Iran: The Truth Hurts

It's as predictable as day follows night.

Raise the issue of Iran's nuclear program, as I have more than once, and all Tehran's flacks and flunkies, including Israel-bashers galore, come out of the woodwork.

They rush to Iran's defense, portraying it as a peace-loving, law-abiding, misunderstood nation.

There is no evidence whatsoever, they allege, that Iran is hell-bent on acquiring nuclear weapons capability.

Oh, and by the way, on the off chance it is, they add, it's strictly for defensive purposes. Iran has never hurt a soul in its history, so why the concern?

They accuse all kinds of alleged miscreants - warmongers, neoconservatives, Zionists, you name it - of besmirching Iran's good name in pursuit of nefarious aims. The label is meant to say it all.

If heaven forbid, you're a Zionist, as I am, then it's abundantly clear what you must be up to. Nothing more need be said. Were it not for you, Iran would enjoy the reputation for democracy and decency it so richly deserves.

And they seek to divert the discussion to Israel's nuclear program and a whole host of other misdeeds, falling just short of holding Jerusalem responsible for the melting of the ice caps.

You see, they contend, the problem in the Middle East is Israel, not Iran. Anything that focuses on Iran is off-limits, as it's only a ploy to divert the world's attention from the root cause of all evil and instability, Israel, in an otherwise serene and sedate region.

Gee, if only Israel would go away - hmm, come to think of it, that Iranian nuclear bomb just might help - the region would overnight resemble Europe or North America in its commitment to peace, development, and human rights.

All these spin doctors, whether they comment in the Huffington Post or Bahrain's Gulf Daily News, offer a variant of these themes.

Frankly, they do themselves a disservice. Strip away the huffing and puffing and their arguments don't amount to a hill of beans.

Iran's stock has been dropping like a rock, and the responsibility lies solely and exclusively with Iran. Trying to blame this state of affairs on others may play to the bleachers, but won't wash on the street.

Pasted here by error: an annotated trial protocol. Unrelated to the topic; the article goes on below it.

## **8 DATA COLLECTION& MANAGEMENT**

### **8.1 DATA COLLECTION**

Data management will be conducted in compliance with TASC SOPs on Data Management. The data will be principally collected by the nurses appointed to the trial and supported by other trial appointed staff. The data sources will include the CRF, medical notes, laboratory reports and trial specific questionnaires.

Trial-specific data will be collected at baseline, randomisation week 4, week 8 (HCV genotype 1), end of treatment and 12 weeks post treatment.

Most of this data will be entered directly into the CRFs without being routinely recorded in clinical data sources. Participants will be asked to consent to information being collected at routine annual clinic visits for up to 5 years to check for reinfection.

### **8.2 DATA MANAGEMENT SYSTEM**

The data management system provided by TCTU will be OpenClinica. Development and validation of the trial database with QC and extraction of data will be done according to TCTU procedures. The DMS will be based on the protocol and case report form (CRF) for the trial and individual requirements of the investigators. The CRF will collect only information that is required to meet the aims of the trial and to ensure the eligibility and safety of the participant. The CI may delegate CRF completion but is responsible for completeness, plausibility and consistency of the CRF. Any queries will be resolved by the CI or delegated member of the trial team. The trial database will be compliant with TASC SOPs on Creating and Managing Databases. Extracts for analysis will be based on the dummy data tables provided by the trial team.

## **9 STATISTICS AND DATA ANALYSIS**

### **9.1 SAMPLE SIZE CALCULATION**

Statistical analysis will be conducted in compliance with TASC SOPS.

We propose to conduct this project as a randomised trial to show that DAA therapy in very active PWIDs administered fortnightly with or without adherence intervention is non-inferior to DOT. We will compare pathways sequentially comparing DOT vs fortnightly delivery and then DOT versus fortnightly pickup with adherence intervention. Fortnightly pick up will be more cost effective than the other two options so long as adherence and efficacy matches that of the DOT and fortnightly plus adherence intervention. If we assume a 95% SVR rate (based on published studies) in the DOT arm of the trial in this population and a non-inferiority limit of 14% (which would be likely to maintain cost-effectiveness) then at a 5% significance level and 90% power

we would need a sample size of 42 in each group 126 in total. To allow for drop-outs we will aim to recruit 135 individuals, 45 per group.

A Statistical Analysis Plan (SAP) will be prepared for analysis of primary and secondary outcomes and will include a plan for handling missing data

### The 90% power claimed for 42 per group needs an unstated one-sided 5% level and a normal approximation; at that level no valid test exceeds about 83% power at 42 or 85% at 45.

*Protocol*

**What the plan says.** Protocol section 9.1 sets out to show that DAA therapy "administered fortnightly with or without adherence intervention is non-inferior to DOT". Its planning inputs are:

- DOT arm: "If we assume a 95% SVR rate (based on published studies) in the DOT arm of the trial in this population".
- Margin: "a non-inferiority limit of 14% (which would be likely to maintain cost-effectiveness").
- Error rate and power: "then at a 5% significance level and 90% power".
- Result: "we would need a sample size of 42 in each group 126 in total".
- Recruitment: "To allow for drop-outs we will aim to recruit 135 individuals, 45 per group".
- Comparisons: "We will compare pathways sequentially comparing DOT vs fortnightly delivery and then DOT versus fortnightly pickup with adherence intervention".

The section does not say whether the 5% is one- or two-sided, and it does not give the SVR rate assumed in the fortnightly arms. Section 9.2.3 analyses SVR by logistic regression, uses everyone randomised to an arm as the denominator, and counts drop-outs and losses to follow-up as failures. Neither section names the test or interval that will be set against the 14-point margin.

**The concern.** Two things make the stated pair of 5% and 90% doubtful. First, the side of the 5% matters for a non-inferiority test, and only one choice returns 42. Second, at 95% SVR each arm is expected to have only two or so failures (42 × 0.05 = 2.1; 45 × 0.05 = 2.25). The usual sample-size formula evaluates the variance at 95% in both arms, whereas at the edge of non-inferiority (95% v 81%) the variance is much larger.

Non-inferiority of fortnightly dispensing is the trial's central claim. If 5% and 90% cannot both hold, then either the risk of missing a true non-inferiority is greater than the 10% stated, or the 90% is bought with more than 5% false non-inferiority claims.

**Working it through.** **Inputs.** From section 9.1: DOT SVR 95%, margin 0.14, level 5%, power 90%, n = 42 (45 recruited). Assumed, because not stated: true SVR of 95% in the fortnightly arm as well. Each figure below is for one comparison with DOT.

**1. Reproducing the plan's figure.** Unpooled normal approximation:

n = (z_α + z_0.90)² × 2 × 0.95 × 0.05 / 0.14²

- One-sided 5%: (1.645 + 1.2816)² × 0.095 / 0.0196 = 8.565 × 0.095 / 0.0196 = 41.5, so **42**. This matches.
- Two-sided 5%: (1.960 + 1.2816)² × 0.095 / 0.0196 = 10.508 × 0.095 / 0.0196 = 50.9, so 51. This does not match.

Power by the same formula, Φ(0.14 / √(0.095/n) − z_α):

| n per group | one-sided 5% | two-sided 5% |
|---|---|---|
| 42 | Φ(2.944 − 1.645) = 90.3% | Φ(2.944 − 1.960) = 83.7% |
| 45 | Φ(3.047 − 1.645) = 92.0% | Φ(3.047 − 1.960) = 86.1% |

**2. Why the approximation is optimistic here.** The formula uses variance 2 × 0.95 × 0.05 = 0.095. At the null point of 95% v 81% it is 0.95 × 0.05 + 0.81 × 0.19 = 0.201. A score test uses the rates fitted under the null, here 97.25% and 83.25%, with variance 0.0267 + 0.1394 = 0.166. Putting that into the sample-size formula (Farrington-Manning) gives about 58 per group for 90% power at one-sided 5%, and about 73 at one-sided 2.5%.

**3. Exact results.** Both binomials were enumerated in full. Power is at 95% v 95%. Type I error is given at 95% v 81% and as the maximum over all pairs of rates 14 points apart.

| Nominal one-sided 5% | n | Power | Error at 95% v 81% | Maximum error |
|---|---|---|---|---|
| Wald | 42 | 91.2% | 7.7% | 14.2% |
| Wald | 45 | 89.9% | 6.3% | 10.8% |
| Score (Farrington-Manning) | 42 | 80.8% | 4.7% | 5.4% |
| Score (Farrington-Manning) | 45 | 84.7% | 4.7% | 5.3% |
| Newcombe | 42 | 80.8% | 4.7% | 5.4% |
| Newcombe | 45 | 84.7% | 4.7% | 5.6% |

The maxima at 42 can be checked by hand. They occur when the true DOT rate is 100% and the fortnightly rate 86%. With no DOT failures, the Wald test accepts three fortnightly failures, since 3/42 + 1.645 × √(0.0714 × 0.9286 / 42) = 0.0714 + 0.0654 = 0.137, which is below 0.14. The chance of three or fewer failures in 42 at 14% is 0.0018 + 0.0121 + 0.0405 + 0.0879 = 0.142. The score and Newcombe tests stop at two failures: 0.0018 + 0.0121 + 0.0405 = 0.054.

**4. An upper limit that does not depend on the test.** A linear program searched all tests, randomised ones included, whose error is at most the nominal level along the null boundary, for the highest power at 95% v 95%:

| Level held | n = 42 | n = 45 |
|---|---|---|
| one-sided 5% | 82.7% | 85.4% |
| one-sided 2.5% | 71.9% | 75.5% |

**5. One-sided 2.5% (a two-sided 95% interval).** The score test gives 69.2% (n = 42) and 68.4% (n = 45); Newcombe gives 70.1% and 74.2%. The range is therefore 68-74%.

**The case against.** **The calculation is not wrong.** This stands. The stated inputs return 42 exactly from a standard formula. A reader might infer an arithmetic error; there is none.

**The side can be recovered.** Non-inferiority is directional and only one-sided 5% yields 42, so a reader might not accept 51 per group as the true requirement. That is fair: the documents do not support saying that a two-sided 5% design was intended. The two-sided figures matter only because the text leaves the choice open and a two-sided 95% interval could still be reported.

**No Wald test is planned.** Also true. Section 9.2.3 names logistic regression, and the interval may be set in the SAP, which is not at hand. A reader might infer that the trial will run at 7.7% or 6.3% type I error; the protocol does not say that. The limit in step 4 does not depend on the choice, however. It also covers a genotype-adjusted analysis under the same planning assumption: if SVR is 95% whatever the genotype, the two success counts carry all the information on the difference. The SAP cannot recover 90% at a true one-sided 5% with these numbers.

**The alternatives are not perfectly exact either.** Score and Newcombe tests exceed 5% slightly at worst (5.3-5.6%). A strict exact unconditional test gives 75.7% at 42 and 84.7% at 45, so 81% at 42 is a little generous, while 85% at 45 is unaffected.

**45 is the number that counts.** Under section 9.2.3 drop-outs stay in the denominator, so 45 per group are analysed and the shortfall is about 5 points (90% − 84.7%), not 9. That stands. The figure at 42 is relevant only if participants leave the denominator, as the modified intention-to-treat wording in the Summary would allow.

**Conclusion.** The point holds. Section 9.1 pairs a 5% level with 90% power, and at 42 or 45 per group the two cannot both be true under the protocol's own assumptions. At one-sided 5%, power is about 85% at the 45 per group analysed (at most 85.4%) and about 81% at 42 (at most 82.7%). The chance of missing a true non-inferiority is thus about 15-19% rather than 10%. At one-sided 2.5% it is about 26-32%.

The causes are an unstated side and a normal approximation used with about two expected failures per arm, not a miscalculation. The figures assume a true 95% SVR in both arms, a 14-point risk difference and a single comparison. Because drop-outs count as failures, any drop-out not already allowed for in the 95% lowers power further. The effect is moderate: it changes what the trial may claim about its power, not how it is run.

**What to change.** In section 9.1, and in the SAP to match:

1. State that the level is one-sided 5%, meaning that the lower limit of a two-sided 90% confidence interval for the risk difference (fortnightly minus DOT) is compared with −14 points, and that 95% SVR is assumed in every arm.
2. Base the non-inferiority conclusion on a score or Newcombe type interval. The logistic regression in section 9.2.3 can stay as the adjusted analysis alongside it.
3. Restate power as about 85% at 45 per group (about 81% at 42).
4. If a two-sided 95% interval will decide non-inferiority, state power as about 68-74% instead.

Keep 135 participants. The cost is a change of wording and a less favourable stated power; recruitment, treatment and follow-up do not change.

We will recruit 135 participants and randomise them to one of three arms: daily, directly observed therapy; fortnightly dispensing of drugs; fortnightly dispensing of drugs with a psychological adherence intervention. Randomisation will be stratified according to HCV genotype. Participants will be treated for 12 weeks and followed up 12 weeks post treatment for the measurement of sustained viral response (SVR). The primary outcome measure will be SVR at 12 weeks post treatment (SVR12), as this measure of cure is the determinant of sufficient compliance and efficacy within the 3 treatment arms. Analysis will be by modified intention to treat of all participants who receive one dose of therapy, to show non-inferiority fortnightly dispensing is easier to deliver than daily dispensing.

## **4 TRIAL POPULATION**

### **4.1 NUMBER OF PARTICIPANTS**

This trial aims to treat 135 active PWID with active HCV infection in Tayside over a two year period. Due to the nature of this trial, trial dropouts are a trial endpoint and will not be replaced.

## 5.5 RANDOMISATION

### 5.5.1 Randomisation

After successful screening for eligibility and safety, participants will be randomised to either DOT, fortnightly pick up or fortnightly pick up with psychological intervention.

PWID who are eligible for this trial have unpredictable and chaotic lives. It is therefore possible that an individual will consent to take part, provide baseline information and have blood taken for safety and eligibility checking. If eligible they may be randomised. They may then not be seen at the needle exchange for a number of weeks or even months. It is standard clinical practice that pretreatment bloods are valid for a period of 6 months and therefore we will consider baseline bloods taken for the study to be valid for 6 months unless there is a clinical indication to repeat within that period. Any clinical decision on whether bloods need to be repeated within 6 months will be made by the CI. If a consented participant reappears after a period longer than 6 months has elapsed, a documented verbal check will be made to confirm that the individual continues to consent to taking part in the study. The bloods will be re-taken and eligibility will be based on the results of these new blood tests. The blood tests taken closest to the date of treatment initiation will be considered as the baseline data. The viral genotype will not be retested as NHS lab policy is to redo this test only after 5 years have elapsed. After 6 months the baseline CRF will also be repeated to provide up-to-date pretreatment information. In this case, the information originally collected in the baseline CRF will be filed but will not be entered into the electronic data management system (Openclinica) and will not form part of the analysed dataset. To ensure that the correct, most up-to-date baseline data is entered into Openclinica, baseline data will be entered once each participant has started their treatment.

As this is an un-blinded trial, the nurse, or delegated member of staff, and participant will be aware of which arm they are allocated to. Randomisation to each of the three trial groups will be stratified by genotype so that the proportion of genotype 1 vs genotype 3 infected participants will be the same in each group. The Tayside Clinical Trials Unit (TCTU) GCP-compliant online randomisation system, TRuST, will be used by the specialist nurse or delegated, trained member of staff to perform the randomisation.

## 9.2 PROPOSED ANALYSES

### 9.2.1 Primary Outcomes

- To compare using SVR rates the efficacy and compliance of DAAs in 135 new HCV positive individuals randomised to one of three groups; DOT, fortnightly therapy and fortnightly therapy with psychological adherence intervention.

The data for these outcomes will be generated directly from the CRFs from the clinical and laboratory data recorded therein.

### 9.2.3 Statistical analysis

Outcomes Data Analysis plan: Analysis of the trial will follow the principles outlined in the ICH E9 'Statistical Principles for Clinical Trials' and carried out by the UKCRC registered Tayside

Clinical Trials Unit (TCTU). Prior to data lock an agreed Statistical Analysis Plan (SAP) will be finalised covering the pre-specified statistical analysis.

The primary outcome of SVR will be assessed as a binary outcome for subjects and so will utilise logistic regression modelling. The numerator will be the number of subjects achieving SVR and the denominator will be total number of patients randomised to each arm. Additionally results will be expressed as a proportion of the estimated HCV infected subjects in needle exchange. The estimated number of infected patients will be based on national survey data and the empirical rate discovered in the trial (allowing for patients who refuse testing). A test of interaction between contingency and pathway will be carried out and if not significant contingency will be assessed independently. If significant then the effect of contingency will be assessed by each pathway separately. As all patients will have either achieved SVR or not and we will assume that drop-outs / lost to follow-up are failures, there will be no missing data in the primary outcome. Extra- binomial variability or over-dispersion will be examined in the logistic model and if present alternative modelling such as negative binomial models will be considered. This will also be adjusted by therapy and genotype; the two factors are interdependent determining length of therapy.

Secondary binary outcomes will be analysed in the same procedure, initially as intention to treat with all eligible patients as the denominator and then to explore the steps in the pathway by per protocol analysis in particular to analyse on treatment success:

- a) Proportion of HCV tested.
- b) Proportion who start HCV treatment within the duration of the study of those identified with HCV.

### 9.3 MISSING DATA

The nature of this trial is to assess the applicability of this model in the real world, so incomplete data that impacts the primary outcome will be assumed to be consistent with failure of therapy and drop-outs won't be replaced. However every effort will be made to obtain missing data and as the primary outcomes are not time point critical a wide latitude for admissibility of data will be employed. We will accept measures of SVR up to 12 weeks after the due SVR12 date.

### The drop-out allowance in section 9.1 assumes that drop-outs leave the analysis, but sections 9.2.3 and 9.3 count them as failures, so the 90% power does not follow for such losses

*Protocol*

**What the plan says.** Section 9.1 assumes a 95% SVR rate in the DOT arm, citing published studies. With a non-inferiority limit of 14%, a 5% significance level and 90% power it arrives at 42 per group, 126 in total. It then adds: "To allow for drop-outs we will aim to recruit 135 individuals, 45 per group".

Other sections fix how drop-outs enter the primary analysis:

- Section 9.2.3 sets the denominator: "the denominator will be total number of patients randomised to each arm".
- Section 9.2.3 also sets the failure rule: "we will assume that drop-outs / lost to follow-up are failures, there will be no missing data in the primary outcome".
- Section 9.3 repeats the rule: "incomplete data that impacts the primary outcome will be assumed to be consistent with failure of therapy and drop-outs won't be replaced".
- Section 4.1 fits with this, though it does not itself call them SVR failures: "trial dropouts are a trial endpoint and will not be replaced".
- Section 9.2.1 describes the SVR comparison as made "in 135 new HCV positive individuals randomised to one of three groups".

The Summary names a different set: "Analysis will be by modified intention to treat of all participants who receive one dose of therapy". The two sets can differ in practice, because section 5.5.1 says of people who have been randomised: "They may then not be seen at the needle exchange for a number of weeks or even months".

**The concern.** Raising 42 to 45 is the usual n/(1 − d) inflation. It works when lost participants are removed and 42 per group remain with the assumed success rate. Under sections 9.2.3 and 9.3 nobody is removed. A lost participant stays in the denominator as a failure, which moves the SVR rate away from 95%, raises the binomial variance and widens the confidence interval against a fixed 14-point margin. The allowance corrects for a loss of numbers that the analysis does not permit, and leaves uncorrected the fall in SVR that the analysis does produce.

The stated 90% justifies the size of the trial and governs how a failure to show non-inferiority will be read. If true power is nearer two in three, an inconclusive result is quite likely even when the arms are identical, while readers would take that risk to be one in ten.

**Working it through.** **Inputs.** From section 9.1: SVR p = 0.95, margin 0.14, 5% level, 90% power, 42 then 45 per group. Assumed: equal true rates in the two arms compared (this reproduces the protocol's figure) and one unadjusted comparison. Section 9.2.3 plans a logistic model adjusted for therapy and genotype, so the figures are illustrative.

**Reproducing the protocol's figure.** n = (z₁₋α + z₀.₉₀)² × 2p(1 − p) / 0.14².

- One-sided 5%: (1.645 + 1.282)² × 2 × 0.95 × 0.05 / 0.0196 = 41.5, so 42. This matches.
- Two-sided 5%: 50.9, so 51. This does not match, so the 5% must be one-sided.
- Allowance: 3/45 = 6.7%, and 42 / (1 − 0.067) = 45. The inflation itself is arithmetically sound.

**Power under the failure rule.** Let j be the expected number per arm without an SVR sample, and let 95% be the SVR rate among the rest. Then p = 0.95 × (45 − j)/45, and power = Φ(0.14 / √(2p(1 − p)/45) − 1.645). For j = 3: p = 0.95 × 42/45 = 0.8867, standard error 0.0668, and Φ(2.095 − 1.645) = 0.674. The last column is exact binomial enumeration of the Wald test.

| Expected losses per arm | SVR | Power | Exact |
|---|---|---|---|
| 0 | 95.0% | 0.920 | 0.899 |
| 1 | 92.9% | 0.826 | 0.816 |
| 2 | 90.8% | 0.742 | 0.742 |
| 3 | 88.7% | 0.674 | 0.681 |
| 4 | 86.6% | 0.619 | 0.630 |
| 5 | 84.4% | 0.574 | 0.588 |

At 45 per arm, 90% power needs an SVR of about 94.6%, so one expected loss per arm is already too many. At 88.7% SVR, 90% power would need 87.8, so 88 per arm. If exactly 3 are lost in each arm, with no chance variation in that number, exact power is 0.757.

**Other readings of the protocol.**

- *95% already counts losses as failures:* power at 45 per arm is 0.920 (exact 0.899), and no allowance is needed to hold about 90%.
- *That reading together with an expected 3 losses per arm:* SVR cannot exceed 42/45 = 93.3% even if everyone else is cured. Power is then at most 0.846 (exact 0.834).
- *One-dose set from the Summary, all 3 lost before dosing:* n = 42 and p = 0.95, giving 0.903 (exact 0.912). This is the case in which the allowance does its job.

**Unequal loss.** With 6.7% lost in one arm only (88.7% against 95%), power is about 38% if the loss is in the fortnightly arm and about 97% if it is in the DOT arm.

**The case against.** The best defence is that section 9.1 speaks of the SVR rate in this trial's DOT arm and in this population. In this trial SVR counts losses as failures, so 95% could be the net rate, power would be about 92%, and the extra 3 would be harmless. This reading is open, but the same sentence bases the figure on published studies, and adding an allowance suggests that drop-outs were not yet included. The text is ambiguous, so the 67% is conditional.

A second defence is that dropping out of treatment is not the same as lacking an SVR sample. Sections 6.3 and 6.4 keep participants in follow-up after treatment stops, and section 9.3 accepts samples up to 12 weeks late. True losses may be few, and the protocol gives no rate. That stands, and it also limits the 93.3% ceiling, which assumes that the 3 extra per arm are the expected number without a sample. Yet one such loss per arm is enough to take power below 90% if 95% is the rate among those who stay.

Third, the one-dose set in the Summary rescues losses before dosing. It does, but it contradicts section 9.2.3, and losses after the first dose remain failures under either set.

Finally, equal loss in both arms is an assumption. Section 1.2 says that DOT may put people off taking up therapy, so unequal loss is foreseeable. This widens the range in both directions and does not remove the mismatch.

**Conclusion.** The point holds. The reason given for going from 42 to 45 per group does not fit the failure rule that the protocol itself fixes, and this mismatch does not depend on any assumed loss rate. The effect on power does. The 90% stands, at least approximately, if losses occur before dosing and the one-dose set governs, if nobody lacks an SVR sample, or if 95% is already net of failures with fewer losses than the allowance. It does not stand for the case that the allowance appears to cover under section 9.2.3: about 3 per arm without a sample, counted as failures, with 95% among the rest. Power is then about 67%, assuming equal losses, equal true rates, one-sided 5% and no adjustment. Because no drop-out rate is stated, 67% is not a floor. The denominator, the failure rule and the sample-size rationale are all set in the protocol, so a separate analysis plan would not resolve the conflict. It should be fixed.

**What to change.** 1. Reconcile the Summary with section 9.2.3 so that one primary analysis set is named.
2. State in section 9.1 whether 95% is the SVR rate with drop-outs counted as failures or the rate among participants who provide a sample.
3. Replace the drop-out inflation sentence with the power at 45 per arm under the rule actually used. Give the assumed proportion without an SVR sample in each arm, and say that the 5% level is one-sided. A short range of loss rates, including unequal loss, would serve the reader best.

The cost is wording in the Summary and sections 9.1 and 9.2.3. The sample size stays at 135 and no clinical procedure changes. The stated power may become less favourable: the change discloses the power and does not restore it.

First, consider what's been going on.

The UN Security Council has adopted three sanctions resolutions against Iran because of its nuclear program, each with the support of the five permanent members - China, France, Russia, United Kingdom and United States. And a fourth resolution appears to be just around the corner.

The International Atomic Energy Agency has censured Iran as recently as last month for developing in secret a uranium enrichment site near Qom. The vote was 25 to 3. Those voting against were Cuba, Malaysia, and Venezuela. Right afterwards, Malaysia indicated that its vote was in error, leaving just Cuba and Venezuela, quite a support group for Iran. As the saying goes, "Tell me who your friends are and I'll tell you who you are."

Interpol has issued "red notices" for five Iranians, including Iran's current defense minister. These red notices indicate that Argentina seeks the arrest and extradition of the five in connection with a terror attack against the Jewish community center in Buenos Aires in 1994 that killed 85 people.

In February, Bahrain suspended talks with Iran on a gas deal after Iranian officials referred to the country as "the 14th province of Iran," evoking memories of Saddam Hussein's claim that Kuwait was an integral part of Iraq - and all that followed.

In March, Morocco broke diplomatic ties with Iran. Rabat accused Tehran of "intolerable interference in the internal affairs of the kingdom."

In April, Egypt lodged an official protest with Iran over Tehran's "blatant interference in internal Egyptian affairs."

In June, President Barack Obama visited Saudi Arabia. The Saudi king pressed for tougher U.S. action against Iran, fearing the geostrategic implications for his country and all the Arab Gulf states of a nuclear Iran.

That's just a small taste of Iran's dealings with the larger world. What about inside the country?

Each day brings new reports about human rights abuses, as the current regime, besieged since the rigged June elections, tightens the noose - literally and figuratively.

Literally, as public hangings have been among the favored methods of capital punishment practiced by the Iranian government. Figuratively, as nervous leaders attempt to quash the demonstrations that keep popping up, despite efforts to intimidate and cow the protesters.

Will the whitewashers of the Khamenei-Ahmadinejad regime defend the government's repressive practices against students, reform politicians, independent journalists, women activists, gays, or religious minorities?

And then there's the Israel argument. But that doesn't hold any more water than the others.

If Israel has a nuclear arsenal, it is for one purpose - and one purpose only. It serves as the ultimate guarantor of the security of a state that has been the target of its enemies since its very establishment in 1948.

Last time I checked, Israel, unlike Iran, had never called for the destruction of any country in the region. Israel has never questioned Iran's right to exist. It is Iran that questions Israel's right to exist.

And last time I checked, Israel had never resorted to the use of nuclear weapons, though faced with devastating wars since the 1950s, when reports suggest it first developed those weapons. If that doesn't indicate rational, responsible behavior, what does?

I understand that being Iran's lawyers in the court of public opinion these days can be rather tough. It's not easy to find salient arguments to make. Iran has become its own worst enemy - practicing deceit and deception abroad, repression and brute force at home.

Sorry, but no smokescreens, straw men, name-calling, or truth-twisting can deny the stark, unassailable facts about Iran today.